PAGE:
Just our ad budget at Umault for our ad spend is, I believe, over $3,000 a month right now at this point. If not, even more, and we're just a small agency. So if you don't have budget to sponsor your video, your ad to get it seen, you cannot make an ad that says, "Think of..." Go back to the spectrum on the right-hand side, the 100%. "Boy, is our product great? It is so great. It is better than the other things. Here's a little bit how it works. Go to blahblahblah.com for more info." That's, to me, how I define an ad in my head, in my caveman brain. It's just like, "Boy, is our thing great? It is." I mean, that's the fundamental thing of every... That's the underlying message of every ad.

Okay. So if you don't have budget to spend to get your ad seen, you cannot make a 100% ad, "Boy, our thing is so great. Isn't it great?" You have to go to the left-hand side and dial it from 100% ad to 0% ad, or in Matomo's case, the Googleheimer spot, it's 5% ad. Maybe it's even 10%, but you have to be on the other side of the spectrum. You have to offer content that does not advertise. You have to be altruistic. You have to minimize the amount. You can't put your logo up the entire time. You have to minimize your brand presence because that's how you'll get someone to want to watch it if you're not going to pay to get them to watch it.

Remember the fundamental law. No one wants to watch ads. How do you get them to watch your ad? Then, don't make an ad, and that's where I'm getting at, 5%, 10%. You have to serve. You have to be altruistic. You have to make content, and then at the very end, you get to put your logo or have someone say, "Boy, is our thing really great?" In which case, if you look at Googleheimer, if you look at that spot, I mean, that's basically what she says at the end.

So there's the spectrum. No one wants to watch an ad. You have to... That's a law. That's like Newton's sixth law. His sixth law is no one wants to watch an ad. It's a law. It's a law of the universe, but it's empowering. You shouldn't be sad. Again, there's exceptions. There's GEICO. There's a few ads out there where I would love to see the Eminem, Imported From Detroit, ad again, but that's also content because they never go, "Boy, is Dodge so great or Chrysler? Boy, is Chrysler great?" besides at the end, and then he's driving a Chrysler. If you don't know what I'm talking about, look up "Eminem Imported From Detroit." That thing, to me, is... That's like a short film or something. That's like a rallying cry. I love that spot.

There are exceptions, but fundamental law, no one wants to watch an ad. How do you overcome this? A, make your ad as good as possible. B, pay for it if it is an ad. If you don't want to pay for your ad to be seen, then you have to make content. You have to have 5% to 10% ad, and you have to put that logo at the very end. You only get to do your "Boy, is our thing so great?" at the very end after you've proven to the market that you're serving.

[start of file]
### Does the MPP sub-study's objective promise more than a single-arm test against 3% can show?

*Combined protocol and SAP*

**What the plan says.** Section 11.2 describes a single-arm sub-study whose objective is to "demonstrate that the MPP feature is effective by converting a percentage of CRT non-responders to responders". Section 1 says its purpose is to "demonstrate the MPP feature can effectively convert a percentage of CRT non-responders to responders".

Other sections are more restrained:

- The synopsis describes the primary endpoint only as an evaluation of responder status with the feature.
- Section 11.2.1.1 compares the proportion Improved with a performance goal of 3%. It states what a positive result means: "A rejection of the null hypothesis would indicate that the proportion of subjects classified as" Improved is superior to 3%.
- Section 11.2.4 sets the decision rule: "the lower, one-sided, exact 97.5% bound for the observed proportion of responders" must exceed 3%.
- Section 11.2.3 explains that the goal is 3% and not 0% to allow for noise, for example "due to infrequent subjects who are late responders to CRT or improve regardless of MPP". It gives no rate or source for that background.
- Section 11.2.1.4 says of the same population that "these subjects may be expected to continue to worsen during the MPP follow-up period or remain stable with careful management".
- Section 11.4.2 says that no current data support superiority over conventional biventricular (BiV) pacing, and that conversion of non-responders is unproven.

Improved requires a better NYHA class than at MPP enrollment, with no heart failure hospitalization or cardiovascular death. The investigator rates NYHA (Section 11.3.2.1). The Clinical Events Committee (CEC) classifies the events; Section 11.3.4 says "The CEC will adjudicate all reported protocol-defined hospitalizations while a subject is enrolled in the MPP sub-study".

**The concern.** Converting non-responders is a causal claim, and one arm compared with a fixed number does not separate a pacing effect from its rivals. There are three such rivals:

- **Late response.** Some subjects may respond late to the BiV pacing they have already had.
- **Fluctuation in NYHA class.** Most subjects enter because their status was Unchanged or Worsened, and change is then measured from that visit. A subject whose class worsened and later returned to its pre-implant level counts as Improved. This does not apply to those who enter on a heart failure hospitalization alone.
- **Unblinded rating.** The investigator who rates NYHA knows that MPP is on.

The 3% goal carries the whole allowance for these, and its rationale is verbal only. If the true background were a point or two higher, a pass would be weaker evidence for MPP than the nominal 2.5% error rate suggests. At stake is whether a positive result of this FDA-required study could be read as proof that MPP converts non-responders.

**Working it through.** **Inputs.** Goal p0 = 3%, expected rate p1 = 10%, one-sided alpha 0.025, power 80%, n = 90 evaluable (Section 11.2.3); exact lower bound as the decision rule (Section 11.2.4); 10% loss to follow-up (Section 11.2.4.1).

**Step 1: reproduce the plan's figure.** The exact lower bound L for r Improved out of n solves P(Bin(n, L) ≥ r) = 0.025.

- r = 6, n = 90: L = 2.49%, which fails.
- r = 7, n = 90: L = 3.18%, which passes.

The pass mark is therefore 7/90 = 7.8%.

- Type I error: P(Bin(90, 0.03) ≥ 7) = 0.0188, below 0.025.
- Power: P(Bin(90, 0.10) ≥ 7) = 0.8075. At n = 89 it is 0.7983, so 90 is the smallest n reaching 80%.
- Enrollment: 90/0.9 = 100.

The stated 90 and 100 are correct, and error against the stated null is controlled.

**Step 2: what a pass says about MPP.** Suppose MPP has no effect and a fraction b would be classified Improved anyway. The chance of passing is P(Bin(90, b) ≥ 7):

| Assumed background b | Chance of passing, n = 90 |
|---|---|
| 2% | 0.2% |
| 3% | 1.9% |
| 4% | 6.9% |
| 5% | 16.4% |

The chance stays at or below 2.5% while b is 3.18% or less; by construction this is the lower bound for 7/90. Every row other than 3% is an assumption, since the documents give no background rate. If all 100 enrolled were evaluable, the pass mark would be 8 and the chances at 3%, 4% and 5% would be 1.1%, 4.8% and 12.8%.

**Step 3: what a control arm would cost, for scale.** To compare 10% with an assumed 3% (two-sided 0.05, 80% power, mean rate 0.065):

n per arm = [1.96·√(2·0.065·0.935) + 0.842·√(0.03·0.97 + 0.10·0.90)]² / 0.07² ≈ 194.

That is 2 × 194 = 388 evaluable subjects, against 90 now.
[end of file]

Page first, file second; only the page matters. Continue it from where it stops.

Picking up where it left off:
All right. Now, a lot of people are going to say, "But Guy, what are you talking about? There are so many great ads. How could it be that nobody wants to watch these? This. I don't understand. Our company spent a million dollars on an ad or half a million dollars, whatever it is, on an ad. It's beautiful. It's gorgeous." Remember, think Dwayne "The Rock" Johnson in an Acura's thing. Yes, that ad is great, but when you are judging an ad, you're putting on the... You're in the paradigm of being in the advertising industry. You're putting on your advertiser hat.

When my advertiser hat is on, when my creative director hat is on, yeah, I can judge ads based on how funny it is or how smart it is, how clever, how beautiful, whatever. Right? I'm able to see the spectrum, but you have to take your advertiser's hat off and put on your civilian hat. When you put on your civilian hat, it becomes very... That's where the law comes into play because an ad is an ad is an ad. A mattress ad and an Acura ad are fundamentally ads because their main message... even though the Acura ad is done with way better taste, but the main message is, "Boy our thing is so great? It is really, really great." So don't get fooled.

Every time you start thinking that you're really happy with the ad you've made... Yes, and it could be a very good ad. In the spectrum of ads, you may have a 90 percentile ad, but that doesn't mean people are going to want to watch your ad, unless they're your family and friends, and this is where there's cognitive dissonance because a lot of clients will be like, "I don't get it. Everybody I show it to loves it, but then no one is watching it online." I'm like, "Yeah, because they're not your family and friends. They don't want to watch an ad." That doesn't mean it's a failure of the ad. That is just a fundamental law. No one wants to watch ads. You have to pay to get them to be seen.

All right. So I hope you learned something. I hope this wasn't too rambly, and I tend to repeat myself a lot. I apologize for that. I'm really not going to edit these episodes because I'm... I don't know. Tired? No. I'm just too busy. So these are just going to be pretty darn raw. I'll trim the beginning and end in QuickTime, and that's it, so I'd love to... If you have any suggestions, or want me to talk about something, or answer questions, or add a theme song, or do interviews, whatever suggestions you have, I'll take them. Guy, G-U-Y, @umault.com, U-M-A-U-L-T.com. I hope you have a great two weeks. I'll see you in two weeks.





Picture of Guy bauer, founder of umault

Guy has been making commercial videos for over 20 years and is the author of “Death to the Corporate Video: A Modern Approach that Works.” He started the agency in 2010 after a decade of working in TV, film and radio. He’s been losing hair and gaining weight ever since.